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Librium (chlordiazepoxide) is a benzodiazepine drug used primarily in the treatment of anxiety, the control of seizures, and for withdrawal from alcohol and other benzodiazepines.
Librium was developed by chemist Leo Sternbach (quite accidentally) in the 1950s and became available in the United States in 1960. The processing and marketing of Librium marked the beginning of the development of benzodiazepines, drugs that are commonly used to treat anxiety, seizures, insomnia, and withdrawal symptoms for alcohol and other drugs; as preanesthetic drugs; and as muscle relaxants. The benzodiazepine class includes a number of familiar drugs, such as Xanax, Valium, Klonopin, and Ativan, and remains one of the most prescribed classes of drugs.
Benzodiazepines are sedatives or central nervous system depressants that slow down the functioning of the central nervous system (the brain and spinal cord). Librium is classified as a Schedule IV controlled substance by the United States Drug Enforcement Administration, indicating that it does have medicinal uses but also carries a significant potential for abuse and the development of physical and/or psychological dependence.
Librium has a longer half-life (5-30 hours) and therefore is most useful as a treatment for anxiety disorders, seizures, and for withdrawal syndrome for alcohol and other benzodiazepines. The use of benzodiazepines for the treatment of anxiety disorders should be accompanied with therapy to teach the individual coping skills to better control their anxiety. Long-term use of benzodiazepines alone in the treatment of anxiety disorders will often result in the development of physical dependence on these drugs (the development of both tolerance and withdrawal).
In the 1960s, it was recognized that benzodiazepines had important medicinal uses; however, like the drugs they were intended to replace (barbiturates), they were also habit-forming and prone to abuse. More recent research findings have suggested that benzodiazepines have a high abuse potential because, like other drugs of abuse, they also produce a surge in levels of dopamine, which is associated with the experiences of reinforcement and reward. This effect on dopamine results in feelings of wellbeing, euphoria, and the desire to take more of the drug.
The effects of Librium include:
Other side effects include:
As mentioned above, it has long been recognized that Librium has a potential for abuse. The American Psychiatric Association lists formal diagnostic criteria for substance use disorders. Diagnostic criteria should only be used by licensed mental health professionals; however, there are some specific signs associated with Librium addiction that one can be on the lookout for.
The signs include:
Any individual who consistently displays two or more of these above signs may have an issue with Librium abuse. Benzodiazepines like Librium are frequently associated with polysubstance abuse and addiction and also often implicated in situations where individuals overdose on other drugs, such as opiate medications or combinations of alcohol and drugs.
Because there is a significant potential that an individual who has a substance use disorder as a result of Librium abuse has developed physical dependence on the drug, medical detox is needed. The withdrawal process from benzodiazepines can be potentially fatal due to the development of delirium and seizures. Individuals who have anxiolytic use disorders (abuse or addiction to benzodiazepines or other anxiety-reducing drugs, such as barbiturates) should initially be placed in a physician-supervised withdrawal management program to avoid this potential issue.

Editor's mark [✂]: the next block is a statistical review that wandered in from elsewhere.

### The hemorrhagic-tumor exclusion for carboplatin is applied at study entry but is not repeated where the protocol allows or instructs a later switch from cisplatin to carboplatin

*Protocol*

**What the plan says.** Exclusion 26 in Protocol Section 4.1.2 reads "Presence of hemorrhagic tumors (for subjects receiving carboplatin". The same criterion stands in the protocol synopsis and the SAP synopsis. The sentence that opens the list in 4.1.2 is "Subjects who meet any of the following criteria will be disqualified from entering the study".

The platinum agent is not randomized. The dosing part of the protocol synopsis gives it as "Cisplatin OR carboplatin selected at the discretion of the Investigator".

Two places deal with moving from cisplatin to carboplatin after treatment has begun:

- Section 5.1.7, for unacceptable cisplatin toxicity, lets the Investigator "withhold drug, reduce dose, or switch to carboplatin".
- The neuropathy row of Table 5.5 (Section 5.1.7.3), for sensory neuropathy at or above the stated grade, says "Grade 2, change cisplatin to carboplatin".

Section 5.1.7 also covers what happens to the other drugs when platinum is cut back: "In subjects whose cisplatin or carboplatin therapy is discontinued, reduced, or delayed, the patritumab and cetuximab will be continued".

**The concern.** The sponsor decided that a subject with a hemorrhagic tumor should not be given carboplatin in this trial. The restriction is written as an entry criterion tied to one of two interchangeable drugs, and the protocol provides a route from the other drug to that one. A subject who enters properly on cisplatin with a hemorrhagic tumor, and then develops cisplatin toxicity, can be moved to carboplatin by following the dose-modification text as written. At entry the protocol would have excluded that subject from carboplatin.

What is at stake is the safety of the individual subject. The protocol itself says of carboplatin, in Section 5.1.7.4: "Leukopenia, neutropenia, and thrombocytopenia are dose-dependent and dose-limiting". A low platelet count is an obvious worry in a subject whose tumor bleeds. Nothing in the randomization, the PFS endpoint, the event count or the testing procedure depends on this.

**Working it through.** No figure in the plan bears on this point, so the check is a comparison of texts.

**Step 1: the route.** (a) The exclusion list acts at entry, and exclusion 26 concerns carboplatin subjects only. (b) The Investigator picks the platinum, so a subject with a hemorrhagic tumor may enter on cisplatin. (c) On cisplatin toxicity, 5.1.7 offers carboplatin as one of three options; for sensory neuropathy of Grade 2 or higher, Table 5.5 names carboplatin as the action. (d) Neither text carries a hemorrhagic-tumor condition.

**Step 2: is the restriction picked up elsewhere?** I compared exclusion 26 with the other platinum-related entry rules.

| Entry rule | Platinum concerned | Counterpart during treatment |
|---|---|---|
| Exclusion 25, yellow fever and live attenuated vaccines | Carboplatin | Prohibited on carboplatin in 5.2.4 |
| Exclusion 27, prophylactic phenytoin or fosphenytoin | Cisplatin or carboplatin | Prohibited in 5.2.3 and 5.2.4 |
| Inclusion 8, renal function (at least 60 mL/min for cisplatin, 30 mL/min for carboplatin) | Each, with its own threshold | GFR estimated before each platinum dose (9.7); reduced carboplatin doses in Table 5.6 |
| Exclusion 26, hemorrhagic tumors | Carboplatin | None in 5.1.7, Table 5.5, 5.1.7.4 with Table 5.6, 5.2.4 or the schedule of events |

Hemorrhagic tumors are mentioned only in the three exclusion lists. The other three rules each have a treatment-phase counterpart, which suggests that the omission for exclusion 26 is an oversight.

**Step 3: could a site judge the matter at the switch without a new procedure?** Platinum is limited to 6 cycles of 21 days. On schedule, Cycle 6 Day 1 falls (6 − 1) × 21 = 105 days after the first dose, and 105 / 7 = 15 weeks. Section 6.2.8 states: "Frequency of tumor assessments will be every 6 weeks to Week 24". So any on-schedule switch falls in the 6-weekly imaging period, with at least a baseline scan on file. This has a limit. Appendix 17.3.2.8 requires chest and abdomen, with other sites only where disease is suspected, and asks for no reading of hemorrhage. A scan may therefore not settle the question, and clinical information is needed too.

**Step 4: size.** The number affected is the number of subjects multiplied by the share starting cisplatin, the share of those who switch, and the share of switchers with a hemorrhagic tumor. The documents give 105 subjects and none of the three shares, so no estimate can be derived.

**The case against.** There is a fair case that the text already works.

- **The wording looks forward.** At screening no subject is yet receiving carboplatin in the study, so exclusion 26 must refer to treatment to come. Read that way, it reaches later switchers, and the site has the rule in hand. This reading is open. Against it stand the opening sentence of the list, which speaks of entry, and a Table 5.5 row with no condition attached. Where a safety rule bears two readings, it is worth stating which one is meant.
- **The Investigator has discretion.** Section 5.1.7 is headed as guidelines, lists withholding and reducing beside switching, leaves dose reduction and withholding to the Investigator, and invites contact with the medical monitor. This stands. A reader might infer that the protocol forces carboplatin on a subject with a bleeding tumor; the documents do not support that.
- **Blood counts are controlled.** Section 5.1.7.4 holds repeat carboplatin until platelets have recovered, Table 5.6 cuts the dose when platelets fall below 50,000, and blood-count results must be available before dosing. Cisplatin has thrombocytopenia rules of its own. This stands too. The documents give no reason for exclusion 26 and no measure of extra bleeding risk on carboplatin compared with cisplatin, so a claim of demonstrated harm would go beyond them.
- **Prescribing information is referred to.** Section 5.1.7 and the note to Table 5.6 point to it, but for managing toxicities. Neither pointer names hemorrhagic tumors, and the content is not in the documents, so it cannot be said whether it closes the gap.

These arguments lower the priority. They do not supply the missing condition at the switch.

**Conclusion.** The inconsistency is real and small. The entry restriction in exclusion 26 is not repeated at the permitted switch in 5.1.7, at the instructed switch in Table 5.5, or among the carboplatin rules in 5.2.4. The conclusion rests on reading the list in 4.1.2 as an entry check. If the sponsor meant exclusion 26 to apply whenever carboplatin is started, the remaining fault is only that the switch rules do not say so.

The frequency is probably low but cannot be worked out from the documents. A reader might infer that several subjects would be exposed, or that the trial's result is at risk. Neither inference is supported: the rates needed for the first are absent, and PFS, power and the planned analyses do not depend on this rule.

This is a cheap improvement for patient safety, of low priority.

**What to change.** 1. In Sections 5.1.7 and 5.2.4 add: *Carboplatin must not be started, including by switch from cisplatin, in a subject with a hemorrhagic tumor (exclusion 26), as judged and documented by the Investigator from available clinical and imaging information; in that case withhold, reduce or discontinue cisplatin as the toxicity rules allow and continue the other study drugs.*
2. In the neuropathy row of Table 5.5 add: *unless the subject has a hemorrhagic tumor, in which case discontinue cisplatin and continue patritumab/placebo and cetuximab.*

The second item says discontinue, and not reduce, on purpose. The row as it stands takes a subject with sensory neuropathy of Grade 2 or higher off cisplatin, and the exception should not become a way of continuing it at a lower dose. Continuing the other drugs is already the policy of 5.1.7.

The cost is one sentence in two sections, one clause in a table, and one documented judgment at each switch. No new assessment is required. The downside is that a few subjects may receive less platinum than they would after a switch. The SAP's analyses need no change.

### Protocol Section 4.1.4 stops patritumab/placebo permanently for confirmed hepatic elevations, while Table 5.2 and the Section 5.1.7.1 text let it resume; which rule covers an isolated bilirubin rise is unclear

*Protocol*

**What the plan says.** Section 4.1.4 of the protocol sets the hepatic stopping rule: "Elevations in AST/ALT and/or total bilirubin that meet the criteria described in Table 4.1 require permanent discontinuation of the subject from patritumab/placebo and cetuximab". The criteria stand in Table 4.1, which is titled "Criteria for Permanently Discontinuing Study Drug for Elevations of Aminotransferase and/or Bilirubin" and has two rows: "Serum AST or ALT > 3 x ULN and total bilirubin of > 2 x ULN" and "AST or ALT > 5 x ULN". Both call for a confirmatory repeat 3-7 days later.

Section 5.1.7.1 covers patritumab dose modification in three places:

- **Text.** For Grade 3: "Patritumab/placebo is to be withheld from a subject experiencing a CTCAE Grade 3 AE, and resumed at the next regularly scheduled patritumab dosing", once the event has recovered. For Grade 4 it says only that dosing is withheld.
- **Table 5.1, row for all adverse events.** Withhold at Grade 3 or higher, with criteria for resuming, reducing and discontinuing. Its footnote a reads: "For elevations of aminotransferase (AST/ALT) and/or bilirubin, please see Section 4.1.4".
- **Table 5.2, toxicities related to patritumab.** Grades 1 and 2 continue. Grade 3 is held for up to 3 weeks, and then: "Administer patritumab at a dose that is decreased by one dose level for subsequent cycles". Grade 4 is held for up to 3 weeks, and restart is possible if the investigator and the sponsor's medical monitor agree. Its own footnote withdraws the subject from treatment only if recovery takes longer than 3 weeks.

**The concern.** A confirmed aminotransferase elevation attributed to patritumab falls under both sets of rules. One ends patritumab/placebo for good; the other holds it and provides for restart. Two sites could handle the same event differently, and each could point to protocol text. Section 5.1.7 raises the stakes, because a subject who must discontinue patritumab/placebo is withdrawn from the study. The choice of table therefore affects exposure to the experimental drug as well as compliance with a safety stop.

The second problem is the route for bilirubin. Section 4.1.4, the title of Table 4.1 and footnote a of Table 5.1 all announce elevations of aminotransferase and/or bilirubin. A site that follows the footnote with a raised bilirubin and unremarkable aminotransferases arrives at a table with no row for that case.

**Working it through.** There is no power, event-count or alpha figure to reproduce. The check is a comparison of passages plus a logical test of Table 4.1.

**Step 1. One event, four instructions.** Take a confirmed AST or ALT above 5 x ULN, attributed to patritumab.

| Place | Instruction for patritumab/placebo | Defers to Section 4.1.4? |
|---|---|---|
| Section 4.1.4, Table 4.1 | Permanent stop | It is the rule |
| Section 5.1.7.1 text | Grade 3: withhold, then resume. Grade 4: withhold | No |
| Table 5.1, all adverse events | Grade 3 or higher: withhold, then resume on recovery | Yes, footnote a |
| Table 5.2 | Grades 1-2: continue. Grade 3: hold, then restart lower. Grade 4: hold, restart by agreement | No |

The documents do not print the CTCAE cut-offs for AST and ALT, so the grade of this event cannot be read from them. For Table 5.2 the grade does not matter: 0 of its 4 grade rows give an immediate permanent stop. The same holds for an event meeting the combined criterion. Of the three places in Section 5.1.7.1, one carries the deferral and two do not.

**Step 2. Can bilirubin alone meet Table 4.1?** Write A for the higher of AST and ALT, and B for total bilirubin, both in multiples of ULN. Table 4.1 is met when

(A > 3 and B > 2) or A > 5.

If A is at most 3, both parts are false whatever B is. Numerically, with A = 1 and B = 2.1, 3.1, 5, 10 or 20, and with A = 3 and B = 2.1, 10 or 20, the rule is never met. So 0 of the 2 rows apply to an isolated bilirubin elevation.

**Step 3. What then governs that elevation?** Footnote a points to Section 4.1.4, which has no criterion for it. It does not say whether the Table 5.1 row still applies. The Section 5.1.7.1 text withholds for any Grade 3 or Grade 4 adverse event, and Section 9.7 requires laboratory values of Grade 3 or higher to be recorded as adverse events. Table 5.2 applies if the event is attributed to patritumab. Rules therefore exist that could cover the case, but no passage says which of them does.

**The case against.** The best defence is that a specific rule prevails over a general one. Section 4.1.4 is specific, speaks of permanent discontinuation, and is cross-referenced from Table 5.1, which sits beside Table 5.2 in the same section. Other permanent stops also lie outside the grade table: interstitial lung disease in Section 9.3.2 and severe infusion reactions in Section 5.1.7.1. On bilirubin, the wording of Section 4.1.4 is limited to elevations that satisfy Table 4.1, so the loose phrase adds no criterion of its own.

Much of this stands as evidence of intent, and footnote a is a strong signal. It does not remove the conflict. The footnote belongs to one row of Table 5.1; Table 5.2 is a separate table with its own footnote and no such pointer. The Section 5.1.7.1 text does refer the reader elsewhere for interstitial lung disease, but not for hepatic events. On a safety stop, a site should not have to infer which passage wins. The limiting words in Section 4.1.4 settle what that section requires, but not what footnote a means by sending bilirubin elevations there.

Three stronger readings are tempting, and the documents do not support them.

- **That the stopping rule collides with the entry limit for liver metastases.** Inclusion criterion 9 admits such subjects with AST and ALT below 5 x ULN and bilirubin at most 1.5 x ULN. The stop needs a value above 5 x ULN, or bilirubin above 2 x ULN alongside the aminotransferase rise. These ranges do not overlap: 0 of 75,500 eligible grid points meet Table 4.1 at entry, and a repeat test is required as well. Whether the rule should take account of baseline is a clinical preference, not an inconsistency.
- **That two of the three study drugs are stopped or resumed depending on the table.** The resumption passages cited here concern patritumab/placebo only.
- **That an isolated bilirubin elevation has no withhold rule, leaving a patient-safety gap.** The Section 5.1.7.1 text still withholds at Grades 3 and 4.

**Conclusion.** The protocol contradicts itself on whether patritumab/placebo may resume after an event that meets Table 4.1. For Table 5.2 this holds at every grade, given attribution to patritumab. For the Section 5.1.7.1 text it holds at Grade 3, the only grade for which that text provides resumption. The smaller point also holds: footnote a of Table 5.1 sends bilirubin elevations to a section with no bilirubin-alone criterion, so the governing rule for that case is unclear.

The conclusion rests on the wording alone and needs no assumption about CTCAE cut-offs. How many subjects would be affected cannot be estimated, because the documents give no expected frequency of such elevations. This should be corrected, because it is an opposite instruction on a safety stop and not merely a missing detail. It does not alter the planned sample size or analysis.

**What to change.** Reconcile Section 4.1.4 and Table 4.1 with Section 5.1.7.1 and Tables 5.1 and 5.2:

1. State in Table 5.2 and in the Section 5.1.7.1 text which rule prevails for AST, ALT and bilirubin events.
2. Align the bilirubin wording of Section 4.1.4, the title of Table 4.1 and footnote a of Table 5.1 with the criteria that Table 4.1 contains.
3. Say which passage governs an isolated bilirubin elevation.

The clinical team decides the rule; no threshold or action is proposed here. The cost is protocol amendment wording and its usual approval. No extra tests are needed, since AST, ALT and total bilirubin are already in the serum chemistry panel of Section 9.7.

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It can be quite disturbing to observe a loved one living with a substance use disorder and act as if nothing is wrong, their substance use is totally functional, or that it is not problematic. Individuals with substance use disorders often develop a system of rationalizations along with a narrowed focus that is very subjective in order to justify their behavior. While it may appear from the outside that the individual is acting in an insane manner, the individual does experience some of subjective positive effects as a result of their substance use that drives their disorder.
The key to helping someone with a substance use disorder is to open up their viewpoint such that they realize that the negative aspects of their substance abuse outweigh whatever positive effects think they are experiencing. Thus, approaching an individual with an accusatory or argumentative attitude will simply produce resistance and most often will be fruitless. There are some general guidelines to consider when approaching someone with a substance use disorder, such as Librium addiction:
It is important to remember that individuals who abuse benzodiazepines, such as Librium, are at risk to develop significant physical dependence on the drug. The withdrawal process associated with benzodiazepines can be potentially serious and even fatal. Before anyone who has abused Librium for a significant length of time attempts to stop using the drug, they should consult with a physician who is trained in addiction medicine. This cannot be stressed strongly enough. Most of these individuals will need to be placed on withdrawal management programs initially.
Simply going through the withdrawal management process alone does not qualify as substance use disorder treatment. Detox on its own without subsequent addiction treatment is almost assuredly doomed to failure, as relapse rates for individuals who do not get involved in formal treatment are nearly 100 percent.
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